St. Gabriel's Episcopal Church,  founded 1762, erected 1880-1884, attended by the Webers

By 1735 Jacob’s former New York neighbor, Andreas Fulk/Volck, had moved from Amity Township to the Allemangel (later Lynn Township, Lehigh County) where he warranted 150 acres of land in 1738. There he became affiliated with the Moravian congregation and died in September 1747. Among his eight children were Barbara (wife of John Holder), George who married Dorothea Dewees, Gertrude, Carolus/Carl who became Captain Charles Foulk/Volck and married Catherine Harzy, Anna Maria, Elisabeth, Jacob who married Mary Dewees and Andreas who married Maria Margaret Romig.

The “Old Swede’s” Lutheran Church at Molattan in Amity Township was organized about 1719 to serve the Swedish Lutherans, German Lutherans, Reformed and the Anglicans. Several visiting pastors held occasional services but there was no regular minister until Henry Muhlenberg began bi-weekly visits in 1744-48.

In 1754 a Swedish Lutheran minister began regular services. As a result, the German Lutherans and Reformed withdrew and formed a union church and school house three miles away, known as St. Paul’s Union Church. The Molattan Church eventually became an Episcopal Church, now called St. Gabriel’s of Douglassville, seen here. These are the churches that the Weber families attended, where their children married and where family members are buried. About 1750 Jacob’s wife, Elisabeth, died and Jacob Sr. died about 1752. His farm passed to his sons, Peter and Jacob Jr.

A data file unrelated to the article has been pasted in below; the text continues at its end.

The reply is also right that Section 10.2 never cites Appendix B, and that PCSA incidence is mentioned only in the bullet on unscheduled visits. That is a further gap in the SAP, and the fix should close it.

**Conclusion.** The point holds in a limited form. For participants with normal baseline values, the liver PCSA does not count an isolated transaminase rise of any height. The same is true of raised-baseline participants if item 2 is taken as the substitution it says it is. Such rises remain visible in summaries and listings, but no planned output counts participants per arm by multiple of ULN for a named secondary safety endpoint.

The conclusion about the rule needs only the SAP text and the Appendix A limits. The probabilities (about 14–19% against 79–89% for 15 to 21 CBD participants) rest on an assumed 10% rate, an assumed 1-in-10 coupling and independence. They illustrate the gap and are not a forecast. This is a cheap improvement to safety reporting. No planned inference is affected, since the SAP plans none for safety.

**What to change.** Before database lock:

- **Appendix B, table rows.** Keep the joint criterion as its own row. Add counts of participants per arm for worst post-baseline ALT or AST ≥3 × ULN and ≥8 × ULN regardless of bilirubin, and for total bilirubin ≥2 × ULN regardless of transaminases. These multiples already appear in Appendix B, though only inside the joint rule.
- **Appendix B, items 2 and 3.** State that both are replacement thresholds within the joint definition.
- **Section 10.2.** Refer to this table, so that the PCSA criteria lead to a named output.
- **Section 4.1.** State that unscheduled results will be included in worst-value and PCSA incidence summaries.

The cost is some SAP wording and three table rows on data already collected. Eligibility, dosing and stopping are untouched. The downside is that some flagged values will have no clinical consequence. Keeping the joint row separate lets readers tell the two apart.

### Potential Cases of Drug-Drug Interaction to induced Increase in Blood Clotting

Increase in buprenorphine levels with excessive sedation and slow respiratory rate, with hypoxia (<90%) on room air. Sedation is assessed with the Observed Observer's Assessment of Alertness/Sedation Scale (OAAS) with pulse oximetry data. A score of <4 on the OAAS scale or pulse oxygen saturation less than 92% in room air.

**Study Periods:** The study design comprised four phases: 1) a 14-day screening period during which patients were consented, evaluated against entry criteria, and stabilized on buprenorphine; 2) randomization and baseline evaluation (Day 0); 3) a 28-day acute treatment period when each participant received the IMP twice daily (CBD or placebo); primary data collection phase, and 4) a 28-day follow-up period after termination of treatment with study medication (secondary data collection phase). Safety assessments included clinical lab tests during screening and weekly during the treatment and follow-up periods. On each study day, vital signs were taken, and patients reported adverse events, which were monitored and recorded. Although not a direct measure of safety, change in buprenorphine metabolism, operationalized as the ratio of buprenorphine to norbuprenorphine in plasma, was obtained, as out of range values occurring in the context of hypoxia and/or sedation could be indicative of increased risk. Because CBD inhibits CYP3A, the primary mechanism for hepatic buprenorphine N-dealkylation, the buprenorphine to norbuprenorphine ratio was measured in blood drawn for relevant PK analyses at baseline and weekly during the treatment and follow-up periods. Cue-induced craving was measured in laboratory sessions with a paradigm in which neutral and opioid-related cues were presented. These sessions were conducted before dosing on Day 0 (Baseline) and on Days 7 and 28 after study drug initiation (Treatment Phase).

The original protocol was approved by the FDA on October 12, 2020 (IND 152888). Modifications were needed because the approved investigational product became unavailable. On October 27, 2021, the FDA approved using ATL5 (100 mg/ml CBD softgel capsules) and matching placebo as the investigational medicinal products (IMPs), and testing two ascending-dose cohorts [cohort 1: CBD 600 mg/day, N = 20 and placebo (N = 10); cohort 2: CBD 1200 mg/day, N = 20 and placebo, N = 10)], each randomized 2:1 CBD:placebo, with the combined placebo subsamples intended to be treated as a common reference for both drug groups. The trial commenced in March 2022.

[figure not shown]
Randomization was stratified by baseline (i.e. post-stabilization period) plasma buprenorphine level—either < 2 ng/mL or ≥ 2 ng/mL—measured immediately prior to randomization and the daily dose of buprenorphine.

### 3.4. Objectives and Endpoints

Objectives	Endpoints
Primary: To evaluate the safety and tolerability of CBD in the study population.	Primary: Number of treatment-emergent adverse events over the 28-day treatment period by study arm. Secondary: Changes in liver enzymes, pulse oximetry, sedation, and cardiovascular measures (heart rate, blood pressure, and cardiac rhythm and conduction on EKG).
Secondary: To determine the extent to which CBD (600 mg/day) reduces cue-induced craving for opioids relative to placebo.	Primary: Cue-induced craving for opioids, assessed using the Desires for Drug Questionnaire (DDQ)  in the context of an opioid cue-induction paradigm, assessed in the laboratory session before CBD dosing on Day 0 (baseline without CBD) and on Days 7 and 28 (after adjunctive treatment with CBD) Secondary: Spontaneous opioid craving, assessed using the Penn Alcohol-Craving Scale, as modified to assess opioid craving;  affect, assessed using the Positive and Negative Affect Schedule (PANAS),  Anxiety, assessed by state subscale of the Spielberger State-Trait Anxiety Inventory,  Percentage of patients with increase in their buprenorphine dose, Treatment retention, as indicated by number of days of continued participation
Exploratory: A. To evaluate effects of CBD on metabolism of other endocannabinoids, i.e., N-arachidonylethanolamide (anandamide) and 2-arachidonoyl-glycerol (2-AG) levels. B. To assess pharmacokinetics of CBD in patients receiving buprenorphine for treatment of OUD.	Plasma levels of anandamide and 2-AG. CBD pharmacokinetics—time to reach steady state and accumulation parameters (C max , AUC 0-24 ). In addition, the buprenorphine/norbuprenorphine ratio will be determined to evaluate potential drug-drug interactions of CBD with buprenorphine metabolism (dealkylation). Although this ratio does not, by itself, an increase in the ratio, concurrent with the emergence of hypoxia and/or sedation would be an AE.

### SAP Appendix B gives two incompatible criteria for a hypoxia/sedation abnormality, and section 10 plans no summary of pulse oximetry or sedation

~ Generation Two ~

Children of Jacob and Anna Elisabethe Weber of Ulster County, New York and Berks County, Pennsylvania.

#1.1. Eva “Maria” Weber was born about 1704 in the Palatinate, Germany, emigrated with her parents, younger sister and brother to New York in 1709 and grew up on her parents’ farm in the “German Patent,” Ulster County, New York. In 1724, when she was about 20, her parents sold their farm and took her younger brothers and sisters to their new farm in Amity Township, Philadelphia/Berks County, Pennsylvania. Sometime between 1724 and 1729 she [is believed to have] married Friedrich Meynderts/Meinerdt, her former neighbor in the “German Patent,” whether in New York or Pennsylvania is not yet known. About a year after Fredrick’s death in 1751 Maria married secondly her Quaker neighbor, widower Benjamin Longworthy. After his death she lived with her son, Frederick Jr. and died in 1776, probably in Oley/Rockland Township, Berks County. See “The Fourth Generation: Children of Fredrick Meindert and Eva Maria Weber.”